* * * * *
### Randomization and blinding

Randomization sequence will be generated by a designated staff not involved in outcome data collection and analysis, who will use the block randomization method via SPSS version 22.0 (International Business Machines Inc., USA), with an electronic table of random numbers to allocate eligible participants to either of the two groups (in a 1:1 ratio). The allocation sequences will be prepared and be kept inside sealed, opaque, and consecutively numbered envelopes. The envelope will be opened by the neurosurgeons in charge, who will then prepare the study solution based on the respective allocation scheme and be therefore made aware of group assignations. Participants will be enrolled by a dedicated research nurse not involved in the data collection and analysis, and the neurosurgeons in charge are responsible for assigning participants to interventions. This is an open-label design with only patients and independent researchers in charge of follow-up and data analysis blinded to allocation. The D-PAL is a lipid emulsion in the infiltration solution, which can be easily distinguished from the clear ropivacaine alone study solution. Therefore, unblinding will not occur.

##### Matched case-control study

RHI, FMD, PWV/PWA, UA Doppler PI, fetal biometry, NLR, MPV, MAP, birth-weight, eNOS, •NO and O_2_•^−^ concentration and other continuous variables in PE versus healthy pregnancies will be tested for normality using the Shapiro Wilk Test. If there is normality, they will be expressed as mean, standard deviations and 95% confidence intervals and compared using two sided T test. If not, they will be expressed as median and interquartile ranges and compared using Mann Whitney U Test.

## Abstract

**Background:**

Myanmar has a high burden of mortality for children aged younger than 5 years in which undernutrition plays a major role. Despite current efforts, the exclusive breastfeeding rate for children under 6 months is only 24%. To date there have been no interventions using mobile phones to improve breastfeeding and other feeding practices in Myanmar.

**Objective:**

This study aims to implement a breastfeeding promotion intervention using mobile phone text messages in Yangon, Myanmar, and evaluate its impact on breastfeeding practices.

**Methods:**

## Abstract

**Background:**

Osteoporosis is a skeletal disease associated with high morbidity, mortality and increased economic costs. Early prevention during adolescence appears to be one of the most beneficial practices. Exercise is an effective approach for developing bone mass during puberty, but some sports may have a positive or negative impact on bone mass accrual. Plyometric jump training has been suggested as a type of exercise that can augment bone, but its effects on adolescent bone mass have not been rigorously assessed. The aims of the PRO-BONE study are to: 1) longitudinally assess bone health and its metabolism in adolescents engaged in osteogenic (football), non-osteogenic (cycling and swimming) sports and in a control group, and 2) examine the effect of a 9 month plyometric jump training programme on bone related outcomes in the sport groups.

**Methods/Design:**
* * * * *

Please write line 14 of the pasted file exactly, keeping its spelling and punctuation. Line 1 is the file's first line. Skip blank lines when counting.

**Methods/Design:**